Ol Donyo – a roaring conservation success!

We’ve seen some great action at ol Donyo Lodge the past three months. It’s difficult to know where to start but we may as well do so with an incredible conservation success story.

The White-Rock Lions

White Rock Pride. Image Jackson Lemunge

Two days ago a report came in from one of the members of the community landowners. Twenty lions were crossing the road to Mbirikani! Our guides and guests immediately went in search and found the ‘White-Rock pride’. Tucked into their diurnal refuge on the slopes of the El Mau hills were 11 four-month-old cubs, playing under the watchful eyes of five lionesses and three pride males.

The report itself is a great example of the conservation success story of this area. When ol Donyo Lodge was first built on the 275,000 acre Mbirikani Group Ranch 27 years ago, there were many lions, leopards, cheetahs and scavengers around. Sadly, the ecosystem suffered. Lions and hyenas began to kill more livestock belonging to the Maasai landowners causing them to retaliate. This resulted in the loss of most predators at the top of the food chain as well as the scavengers whose job it is to deal with carcasses. This ultimately also removed much of the draw to the area for visitors who – along with the incredible vistas of mount Kilimanjaro and the pastel coloured hills of the volcanic Chyulu range, were hoping to be able to see the iconic, key species for which wild Africa is known.

The Chyulu Hills. image: Jackson Lemunge

Working to conserve

A number of projects were implemented to try to encourage the local Maasai landowners to see the benefits of wildlife. The ‘predator compensation scheme’ was started in 2003 so that landowners who had lost livestock to predators could apply for compensation after verification of the incident and authenticity of the claim.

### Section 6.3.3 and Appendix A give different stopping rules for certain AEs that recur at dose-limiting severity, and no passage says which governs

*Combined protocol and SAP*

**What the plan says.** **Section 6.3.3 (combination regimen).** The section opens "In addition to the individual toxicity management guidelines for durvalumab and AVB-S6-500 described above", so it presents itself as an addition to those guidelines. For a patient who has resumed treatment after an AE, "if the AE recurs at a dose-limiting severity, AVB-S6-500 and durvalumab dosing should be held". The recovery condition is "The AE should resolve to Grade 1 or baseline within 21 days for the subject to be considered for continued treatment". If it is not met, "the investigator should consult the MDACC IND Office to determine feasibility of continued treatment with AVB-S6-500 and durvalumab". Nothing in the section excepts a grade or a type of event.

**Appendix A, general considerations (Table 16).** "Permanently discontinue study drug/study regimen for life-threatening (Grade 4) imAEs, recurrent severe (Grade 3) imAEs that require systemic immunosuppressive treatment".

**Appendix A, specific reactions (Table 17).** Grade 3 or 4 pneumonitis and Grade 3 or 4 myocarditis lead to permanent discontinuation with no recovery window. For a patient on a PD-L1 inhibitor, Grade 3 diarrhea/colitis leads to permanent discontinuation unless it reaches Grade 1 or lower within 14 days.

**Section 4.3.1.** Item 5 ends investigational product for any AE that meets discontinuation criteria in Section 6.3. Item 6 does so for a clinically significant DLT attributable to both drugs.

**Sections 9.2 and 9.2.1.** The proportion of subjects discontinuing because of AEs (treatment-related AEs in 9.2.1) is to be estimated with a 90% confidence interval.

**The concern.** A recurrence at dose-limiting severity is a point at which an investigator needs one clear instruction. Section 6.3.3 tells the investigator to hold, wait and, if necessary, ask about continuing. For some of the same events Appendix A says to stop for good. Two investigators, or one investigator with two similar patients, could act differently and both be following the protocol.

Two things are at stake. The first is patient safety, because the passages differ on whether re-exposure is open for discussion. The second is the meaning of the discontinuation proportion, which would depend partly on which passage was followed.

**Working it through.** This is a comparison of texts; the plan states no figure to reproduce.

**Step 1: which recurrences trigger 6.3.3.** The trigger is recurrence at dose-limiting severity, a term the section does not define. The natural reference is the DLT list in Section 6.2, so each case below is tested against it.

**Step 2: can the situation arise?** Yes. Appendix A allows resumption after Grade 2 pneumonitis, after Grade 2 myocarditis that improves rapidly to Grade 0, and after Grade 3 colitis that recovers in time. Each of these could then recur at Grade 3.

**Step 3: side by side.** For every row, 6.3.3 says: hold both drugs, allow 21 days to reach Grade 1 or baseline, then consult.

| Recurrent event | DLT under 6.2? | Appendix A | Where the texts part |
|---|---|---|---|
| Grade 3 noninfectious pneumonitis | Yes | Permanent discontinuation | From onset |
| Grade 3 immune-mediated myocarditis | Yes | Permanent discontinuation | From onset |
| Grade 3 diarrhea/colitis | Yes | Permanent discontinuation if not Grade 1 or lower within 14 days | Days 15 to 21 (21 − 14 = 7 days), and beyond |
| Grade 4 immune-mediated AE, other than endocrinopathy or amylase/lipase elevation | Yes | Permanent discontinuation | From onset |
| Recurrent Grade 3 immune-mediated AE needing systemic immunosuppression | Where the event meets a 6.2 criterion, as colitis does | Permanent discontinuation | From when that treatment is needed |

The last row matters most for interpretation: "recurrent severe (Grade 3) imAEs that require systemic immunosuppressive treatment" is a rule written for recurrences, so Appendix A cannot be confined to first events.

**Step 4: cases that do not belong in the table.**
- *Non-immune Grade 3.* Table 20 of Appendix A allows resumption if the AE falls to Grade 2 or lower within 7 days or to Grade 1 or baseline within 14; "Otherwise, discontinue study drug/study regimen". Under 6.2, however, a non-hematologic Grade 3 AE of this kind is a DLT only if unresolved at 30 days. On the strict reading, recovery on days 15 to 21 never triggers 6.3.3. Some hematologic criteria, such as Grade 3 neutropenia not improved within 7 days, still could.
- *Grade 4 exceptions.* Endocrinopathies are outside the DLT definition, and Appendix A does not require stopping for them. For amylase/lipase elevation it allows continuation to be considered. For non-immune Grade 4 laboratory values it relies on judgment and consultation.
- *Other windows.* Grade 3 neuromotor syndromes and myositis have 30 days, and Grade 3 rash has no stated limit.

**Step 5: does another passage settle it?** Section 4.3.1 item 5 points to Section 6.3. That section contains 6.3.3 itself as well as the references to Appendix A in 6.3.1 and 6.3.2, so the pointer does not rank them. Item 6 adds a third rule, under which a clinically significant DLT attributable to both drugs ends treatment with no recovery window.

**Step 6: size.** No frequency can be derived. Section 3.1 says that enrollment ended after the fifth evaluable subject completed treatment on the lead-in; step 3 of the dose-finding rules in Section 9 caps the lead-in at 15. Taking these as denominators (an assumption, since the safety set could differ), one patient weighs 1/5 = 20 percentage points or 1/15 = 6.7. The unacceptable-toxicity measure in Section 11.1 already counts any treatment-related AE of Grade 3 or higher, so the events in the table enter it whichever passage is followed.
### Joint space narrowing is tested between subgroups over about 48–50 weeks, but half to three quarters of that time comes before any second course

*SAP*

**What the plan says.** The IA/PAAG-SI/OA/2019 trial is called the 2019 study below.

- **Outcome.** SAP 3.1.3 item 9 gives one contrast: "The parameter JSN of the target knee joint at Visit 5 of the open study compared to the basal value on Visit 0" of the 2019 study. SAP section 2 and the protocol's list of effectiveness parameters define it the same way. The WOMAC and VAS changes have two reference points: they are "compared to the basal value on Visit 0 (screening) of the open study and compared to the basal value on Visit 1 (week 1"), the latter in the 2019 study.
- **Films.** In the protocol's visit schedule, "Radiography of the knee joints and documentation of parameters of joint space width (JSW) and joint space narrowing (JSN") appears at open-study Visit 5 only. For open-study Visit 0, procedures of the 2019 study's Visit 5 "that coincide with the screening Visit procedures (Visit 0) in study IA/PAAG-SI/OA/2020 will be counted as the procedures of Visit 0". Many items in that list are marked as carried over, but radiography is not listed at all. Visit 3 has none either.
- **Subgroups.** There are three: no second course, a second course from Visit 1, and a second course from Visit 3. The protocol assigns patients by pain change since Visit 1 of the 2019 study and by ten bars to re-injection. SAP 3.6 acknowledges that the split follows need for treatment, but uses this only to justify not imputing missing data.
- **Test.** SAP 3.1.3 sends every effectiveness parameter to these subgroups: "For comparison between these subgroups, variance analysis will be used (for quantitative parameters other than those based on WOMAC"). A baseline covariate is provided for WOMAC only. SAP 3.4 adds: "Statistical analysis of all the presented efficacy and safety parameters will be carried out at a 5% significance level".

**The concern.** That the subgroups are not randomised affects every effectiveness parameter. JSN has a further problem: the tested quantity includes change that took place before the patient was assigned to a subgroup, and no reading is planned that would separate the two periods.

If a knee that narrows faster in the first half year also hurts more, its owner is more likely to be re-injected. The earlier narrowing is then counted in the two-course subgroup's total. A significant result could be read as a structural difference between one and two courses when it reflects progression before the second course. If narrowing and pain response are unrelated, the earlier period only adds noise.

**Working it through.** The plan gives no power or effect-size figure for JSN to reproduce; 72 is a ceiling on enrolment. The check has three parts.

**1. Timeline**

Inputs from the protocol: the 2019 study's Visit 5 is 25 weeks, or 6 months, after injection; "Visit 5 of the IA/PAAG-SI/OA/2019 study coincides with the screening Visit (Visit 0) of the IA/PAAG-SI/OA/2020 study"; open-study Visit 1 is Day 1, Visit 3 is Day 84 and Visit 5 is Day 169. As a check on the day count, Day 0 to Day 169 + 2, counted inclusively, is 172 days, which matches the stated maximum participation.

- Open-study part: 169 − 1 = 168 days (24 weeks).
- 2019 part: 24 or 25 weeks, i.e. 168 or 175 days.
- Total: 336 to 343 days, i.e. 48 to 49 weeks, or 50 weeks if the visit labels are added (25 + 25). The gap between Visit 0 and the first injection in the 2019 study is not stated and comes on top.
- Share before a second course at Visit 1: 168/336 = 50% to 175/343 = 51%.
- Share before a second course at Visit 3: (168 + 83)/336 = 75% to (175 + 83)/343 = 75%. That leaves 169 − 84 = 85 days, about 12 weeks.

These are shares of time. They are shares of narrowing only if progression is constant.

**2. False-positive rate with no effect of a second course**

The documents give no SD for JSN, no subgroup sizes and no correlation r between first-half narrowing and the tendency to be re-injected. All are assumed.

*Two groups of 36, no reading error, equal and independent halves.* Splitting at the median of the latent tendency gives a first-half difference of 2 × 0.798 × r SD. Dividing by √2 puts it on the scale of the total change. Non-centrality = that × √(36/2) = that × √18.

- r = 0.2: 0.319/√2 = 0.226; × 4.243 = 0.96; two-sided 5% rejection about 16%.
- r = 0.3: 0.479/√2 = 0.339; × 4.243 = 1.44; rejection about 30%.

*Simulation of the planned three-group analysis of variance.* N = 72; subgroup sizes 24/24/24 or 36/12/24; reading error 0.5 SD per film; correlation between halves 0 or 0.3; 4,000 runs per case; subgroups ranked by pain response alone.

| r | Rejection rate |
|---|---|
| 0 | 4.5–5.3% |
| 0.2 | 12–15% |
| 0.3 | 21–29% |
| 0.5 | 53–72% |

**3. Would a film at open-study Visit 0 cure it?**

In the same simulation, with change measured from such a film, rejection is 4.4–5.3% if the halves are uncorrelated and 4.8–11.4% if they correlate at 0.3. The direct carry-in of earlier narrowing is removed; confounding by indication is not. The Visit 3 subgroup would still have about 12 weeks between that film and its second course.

Next came the Lion Guardians – where young members of the community were employed as guardians for the lions. Historically, they would have been part of the warrior parties sent to kill lions. The Lion Guardians reacted to reports of predators raiding livestock and prevented retaliatory killing of lions, explaining the compensation program and the benefits of having predators around. This includes a significant economic value to the landowners (who receive payments from tourism bed-nights).

Maasai Olympics ‘High Jump’. Image Beverly Joubert

In response to the national law banning the hunting of lions in Kenya (previously considered part of Maasai custom), and at the request of the Maasai Elders,  Great Plains Conservation and Big Life Foundation started the Maasai Olympics. Various group ranches located around the Tsavo-Amboseli-Chyulu ecosystem now had a way to compete and prove themselves through their strength, speed, stamina and accuracy without damage to their natural heritage, wildlife and the employment-generating tourism.

After twenty years of increasingly effective conservation successes, improving tourism and employment, the results of these changing mind-sets are clear. Relaxed ‘100 pounder’ elephants can be seen daily around the lodge. Lions and cheetahs are photographed by visiting guests, whose stay contributes financially to one the best ecosystem bounce-backs and conservation success stories of any community owned conservation area.